Now, if the highly imaginative original drawings by W.W. Denslow that accompanied Baum's first and most famous venture into the land of Oz, The Wonderful Wizard of Oz (1900), had been brought to life rather than the conventional Victoriana here displayed, the film would doubtless have captured an audience's interest far more than this ultimately wearisome parade. Unfortunately, there was no chance of that happy eventuality. Baum and Denslow had a falling out in 1901 when both men claimed that the instant success of Oz was primarily due to their own input. Therefore it's no surprise that producer Baum made it his business to ensure the movie's visuals were as far removed from Denslow's creations as possible.
The recent phenomenon of Harry Potter isn't so unusual. An early case
it the amazing popularity of Oz.
The books, the first ones, became popular, amazingly so. By some measures more popular than Potter. They are simple: children, a magical land rather a land like ours in many ways but with magic and magical creatures.
Then the movies started. Magic sells cinematically when the world is like the one we live in plus magic that matches what the camera can emulate. When the writer understands the overlap, he or she can write books that are cinematically rooted. Each feeds the other. Each feeds the juvenile imagination.
You should watch this. Because with distance, you can see how shallow that imagination is. The effects of today's movies are better, but they are no less believable to us than these were in their day. Let that soak in and you'll get pretty depressed about the current Potter phenomenon (and probably increase your appreciation for the "Rings" works).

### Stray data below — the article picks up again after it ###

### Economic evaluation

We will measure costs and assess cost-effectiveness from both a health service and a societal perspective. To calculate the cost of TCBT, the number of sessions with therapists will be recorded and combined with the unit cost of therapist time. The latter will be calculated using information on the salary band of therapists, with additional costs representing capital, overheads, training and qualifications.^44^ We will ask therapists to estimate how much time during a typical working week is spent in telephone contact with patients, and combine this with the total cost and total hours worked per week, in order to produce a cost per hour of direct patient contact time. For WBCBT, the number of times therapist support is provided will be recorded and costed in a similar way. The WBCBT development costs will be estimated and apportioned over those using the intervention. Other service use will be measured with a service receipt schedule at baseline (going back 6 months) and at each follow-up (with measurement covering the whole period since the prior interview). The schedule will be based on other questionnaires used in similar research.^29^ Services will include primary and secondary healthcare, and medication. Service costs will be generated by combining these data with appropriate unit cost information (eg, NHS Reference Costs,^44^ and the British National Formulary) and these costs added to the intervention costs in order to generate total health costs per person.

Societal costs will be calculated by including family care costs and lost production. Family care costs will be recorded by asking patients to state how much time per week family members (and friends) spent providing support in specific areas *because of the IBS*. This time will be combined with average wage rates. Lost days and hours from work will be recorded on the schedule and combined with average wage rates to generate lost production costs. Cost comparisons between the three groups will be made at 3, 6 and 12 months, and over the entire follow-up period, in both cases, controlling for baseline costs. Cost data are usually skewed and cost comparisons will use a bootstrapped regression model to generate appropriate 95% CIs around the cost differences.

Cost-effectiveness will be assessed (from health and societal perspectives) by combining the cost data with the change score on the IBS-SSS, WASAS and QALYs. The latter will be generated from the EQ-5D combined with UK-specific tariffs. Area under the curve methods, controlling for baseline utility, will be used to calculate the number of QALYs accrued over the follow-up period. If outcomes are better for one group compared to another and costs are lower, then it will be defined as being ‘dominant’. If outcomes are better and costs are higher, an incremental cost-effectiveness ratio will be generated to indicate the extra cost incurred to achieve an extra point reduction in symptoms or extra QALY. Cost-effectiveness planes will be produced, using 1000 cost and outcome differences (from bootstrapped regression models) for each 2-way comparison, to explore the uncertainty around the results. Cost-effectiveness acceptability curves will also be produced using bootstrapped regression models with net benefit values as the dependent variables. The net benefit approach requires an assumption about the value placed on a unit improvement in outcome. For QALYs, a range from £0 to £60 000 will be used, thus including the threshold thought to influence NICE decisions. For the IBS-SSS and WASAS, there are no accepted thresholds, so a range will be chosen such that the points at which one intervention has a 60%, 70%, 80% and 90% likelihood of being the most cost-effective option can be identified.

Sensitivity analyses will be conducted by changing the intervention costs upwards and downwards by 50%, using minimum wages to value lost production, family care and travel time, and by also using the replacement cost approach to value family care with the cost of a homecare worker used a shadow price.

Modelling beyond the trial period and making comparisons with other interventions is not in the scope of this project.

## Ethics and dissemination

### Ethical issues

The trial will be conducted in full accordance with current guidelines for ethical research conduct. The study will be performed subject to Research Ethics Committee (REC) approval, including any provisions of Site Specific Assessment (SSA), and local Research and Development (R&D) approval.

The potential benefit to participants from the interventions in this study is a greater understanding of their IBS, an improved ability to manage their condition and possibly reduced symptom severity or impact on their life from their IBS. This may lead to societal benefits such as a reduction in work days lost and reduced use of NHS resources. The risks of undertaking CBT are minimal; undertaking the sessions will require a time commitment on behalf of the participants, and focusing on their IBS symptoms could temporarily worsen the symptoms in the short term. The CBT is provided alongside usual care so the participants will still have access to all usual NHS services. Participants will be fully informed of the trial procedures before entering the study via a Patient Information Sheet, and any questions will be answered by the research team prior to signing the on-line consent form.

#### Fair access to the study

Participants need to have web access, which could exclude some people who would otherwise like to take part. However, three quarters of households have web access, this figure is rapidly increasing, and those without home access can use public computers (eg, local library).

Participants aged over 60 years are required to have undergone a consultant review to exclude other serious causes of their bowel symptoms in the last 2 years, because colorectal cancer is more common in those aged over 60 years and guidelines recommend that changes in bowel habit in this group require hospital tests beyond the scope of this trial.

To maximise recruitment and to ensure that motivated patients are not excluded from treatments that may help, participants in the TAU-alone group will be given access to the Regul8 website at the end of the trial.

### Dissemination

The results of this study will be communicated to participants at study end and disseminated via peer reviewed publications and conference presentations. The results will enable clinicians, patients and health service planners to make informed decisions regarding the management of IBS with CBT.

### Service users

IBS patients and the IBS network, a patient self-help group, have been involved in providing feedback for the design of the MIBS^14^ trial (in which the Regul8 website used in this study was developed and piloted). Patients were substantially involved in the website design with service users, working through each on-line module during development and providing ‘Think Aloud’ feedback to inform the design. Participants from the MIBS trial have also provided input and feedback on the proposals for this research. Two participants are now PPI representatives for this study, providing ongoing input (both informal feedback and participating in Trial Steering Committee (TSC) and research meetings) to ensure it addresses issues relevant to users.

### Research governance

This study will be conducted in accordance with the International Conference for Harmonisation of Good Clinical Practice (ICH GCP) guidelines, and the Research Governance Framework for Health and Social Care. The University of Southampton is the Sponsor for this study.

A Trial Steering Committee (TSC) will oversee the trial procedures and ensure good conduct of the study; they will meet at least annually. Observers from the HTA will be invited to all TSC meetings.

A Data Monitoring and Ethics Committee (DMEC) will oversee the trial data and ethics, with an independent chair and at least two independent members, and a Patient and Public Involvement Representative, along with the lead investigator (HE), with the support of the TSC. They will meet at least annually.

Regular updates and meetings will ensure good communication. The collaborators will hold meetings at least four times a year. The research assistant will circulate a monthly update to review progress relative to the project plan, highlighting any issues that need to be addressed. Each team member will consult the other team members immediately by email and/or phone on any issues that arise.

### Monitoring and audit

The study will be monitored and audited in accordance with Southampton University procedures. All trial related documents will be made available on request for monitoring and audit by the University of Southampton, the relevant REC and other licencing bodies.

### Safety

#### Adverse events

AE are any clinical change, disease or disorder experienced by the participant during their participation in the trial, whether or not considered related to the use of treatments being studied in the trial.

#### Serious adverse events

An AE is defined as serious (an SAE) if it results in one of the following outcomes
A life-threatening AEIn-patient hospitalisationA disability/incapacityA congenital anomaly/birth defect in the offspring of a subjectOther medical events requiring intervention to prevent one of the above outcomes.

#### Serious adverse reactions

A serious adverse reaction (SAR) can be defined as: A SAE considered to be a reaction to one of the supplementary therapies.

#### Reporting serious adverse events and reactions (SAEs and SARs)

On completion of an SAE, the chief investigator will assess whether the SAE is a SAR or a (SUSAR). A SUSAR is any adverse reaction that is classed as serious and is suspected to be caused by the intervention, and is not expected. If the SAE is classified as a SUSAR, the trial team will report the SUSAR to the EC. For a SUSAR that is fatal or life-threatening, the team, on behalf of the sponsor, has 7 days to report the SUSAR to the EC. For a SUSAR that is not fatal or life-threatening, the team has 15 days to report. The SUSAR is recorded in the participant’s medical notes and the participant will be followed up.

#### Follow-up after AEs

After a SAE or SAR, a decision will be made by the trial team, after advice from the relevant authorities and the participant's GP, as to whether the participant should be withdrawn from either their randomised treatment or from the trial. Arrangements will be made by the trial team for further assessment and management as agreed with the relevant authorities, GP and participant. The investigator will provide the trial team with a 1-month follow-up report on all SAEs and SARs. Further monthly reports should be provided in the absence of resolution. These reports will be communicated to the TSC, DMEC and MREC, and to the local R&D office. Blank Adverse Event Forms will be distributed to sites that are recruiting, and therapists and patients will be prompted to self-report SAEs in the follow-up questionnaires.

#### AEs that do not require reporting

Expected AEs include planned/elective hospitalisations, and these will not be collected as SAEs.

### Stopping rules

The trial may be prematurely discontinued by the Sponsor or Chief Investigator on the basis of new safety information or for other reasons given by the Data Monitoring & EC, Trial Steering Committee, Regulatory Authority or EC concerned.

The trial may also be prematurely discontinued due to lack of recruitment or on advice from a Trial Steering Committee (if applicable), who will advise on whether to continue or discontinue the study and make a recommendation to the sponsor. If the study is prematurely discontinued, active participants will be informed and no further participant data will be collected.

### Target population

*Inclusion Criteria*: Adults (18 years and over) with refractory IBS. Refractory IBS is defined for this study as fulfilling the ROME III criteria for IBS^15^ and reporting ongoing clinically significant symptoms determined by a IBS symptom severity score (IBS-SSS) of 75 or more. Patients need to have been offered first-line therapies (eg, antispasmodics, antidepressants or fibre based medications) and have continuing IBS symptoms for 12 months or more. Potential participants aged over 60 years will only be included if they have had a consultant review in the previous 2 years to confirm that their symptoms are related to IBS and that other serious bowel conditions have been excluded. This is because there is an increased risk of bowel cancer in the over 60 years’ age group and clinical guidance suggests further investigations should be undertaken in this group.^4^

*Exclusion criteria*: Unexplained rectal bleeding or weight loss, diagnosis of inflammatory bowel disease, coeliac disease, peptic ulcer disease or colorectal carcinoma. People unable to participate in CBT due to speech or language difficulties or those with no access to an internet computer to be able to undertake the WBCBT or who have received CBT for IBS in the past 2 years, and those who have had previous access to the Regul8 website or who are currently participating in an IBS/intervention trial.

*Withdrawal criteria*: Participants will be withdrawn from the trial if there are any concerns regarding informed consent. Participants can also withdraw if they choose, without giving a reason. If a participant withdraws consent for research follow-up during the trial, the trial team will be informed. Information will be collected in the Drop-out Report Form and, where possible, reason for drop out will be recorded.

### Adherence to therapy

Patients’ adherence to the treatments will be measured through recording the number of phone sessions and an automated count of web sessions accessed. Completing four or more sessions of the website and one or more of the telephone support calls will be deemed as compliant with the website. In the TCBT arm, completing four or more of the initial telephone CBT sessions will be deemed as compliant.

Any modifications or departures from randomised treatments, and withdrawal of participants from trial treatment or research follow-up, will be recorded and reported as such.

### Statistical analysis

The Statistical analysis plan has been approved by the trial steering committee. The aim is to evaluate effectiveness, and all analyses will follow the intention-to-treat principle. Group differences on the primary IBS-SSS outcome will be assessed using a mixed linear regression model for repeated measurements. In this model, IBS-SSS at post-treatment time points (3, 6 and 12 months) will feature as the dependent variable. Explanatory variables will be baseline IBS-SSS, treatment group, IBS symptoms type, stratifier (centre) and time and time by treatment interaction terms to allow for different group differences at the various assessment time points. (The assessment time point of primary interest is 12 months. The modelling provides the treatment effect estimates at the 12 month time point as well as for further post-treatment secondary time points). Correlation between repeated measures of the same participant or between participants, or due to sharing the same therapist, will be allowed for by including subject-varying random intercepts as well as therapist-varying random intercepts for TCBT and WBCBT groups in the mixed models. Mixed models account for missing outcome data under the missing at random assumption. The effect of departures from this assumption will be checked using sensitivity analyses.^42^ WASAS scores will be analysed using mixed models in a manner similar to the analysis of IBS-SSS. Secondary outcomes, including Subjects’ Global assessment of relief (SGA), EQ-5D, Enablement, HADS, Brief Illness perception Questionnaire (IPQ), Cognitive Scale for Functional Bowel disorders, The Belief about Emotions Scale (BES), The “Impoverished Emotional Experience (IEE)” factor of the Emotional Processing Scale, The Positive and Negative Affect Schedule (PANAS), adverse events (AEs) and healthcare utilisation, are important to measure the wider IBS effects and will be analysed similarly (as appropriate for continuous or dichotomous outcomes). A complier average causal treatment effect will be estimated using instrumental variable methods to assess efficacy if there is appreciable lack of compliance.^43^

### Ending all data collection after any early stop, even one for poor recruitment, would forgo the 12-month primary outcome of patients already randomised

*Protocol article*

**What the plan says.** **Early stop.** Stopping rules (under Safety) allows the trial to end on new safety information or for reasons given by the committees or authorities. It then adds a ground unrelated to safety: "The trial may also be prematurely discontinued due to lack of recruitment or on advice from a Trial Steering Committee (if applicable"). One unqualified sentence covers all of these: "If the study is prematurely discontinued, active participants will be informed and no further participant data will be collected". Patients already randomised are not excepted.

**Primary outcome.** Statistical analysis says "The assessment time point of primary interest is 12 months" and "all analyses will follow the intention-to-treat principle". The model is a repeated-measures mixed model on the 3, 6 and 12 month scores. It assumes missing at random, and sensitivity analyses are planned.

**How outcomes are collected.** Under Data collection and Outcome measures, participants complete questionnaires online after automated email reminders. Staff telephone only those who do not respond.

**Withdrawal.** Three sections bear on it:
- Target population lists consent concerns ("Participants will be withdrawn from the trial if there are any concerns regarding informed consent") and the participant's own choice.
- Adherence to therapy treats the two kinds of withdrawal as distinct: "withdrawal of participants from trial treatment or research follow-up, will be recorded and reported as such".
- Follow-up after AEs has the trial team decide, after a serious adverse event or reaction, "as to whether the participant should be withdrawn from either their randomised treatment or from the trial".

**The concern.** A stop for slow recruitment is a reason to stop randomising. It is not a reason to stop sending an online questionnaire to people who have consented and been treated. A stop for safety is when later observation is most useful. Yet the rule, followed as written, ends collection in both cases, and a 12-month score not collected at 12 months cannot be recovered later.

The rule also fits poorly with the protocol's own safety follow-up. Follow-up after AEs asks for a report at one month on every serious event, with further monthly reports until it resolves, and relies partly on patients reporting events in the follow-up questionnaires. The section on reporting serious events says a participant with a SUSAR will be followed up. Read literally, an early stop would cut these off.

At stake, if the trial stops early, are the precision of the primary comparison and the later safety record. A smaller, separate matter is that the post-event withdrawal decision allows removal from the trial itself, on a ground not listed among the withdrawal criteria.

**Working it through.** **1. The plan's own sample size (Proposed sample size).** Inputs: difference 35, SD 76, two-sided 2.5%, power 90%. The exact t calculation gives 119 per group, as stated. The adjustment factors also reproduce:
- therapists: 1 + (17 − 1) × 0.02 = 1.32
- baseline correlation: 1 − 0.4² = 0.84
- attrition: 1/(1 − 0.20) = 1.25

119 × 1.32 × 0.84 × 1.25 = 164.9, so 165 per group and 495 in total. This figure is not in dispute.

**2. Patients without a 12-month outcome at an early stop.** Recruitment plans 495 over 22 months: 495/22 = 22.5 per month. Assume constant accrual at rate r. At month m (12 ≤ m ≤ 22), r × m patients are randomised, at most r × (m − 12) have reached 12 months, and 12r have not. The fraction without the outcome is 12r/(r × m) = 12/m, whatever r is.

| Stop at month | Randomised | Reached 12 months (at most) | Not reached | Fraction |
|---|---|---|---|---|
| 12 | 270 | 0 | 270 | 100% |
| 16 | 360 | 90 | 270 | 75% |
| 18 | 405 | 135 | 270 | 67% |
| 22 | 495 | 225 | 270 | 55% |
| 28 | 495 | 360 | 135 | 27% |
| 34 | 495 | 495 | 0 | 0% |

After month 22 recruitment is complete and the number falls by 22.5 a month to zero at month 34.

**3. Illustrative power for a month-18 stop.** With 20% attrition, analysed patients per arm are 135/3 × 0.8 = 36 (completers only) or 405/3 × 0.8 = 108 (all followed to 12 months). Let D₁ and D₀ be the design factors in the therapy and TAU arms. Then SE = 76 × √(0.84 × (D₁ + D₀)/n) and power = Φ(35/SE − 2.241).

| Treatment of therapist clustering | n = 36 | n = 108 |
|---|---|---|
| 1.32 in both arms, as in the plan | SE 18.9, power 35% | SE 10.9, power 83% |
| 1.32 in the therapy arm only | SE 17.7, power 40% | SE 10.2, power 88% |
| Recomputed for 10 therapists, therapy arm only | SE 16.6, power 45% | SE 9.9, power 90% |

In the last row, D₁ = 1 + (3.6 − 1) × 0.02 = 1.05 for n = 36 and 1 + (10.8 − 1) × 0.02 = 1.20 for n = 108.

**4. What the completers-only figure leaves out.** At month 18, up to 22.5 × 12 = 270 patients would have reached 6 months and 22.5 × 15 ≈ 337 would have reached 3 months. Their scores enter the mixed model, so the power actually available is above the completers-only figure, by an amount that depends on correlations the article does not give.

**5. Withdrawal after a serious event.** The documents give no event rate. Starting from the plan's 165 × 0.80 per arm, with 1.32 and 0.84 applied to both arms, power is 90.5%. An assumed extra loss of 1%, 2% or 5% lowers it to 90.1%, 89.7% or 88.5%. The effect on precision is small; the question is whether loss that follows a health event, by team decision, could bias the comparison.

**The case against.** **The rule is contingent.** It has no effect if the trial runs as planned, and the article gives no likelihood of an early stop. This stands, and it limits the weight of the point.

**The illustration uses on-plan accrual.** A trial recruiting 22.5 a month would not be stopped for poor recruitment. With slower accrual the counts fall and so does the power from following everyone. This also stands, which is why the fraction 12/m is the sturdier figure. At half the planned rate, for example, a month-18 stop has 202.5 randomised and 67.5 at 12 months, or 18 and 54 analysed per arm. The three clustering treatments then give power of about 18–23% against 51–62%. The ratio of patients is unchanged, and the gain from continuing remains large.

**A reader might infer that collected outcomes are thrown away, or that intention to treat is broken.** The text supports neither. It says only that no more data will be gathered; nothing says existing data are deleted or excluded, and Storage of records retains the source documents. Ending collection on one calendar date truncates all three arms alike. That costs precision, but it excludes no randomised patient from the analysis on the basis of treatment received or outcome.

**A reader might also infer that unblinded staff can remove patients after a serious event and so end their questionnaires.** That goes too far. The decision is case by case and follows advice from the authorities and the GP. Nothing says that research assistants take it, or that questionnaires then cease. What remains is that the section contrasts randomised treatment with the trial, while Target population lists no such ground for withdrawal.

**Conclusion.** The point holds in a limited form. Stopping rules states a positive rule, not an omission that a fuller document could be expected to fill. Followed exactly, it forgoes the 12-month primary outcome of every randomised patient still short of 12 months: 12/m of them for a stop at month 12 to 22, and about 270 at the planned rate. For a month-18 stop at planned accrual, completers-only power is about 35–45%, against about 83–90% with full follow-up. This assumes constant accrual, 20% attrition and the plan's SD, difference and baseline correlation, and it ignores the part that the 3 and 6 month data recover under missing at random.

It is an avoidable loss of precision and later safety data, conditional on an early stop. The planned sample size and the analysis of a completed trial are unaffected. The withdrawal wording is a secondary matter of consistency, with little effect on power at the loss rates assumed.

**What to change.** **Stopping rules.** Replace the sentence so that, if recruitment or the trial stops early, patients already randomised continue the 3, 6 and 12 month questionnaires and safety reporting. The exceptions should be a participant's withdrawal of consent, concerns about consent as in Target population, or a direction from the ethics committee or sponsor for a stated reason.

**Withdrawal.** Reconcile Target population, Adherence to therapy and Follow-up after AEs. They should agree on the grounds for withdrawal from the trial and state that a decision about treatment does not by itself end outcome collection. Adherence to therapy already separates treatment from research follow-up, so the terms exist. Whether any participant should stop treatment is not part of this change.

Ted's Evaluation -- 2 of 3: Has some interesting elements.
"The Patchwork Girl of Oz" is one of the three Oz films produced by
author L. Frank Baum's own production company. And, as to be expected,
it's childish for sure. Supposedly, there's humor in characters jumping
around and moving about erratically. Violet MacMillan plays a munchkin
boy, but is very obviously a woman. Additionally, the static shots from
a stationary camera make it a typically primitive film from 1914. But,
there is also some inventive fantasy design--in the story, its odd
places and characters, the costumes (even the silly animal ones) and
the sets. The trick shots, such as stop-motion animation, are very
basic, even for 1914, but nothing more was needed.
Children of today could still probably have fun watching this, but even for adults addicted to silent films, like myself, it may be too childish. Yet, they transferred the fantasy from the book very well and that made it worth a look for me. And, the film's faithfulness to the book shouldn't be in question, as Baum worked on this adaptation himself. It's also interesting how far back children's movies and fantasies go in film history. It's been sometime since I saw the two follow-ups to this film: "The Magic Cloak of Oz" and "His Majesty, the Scarecrow of Oz", but I remember them as more of the same.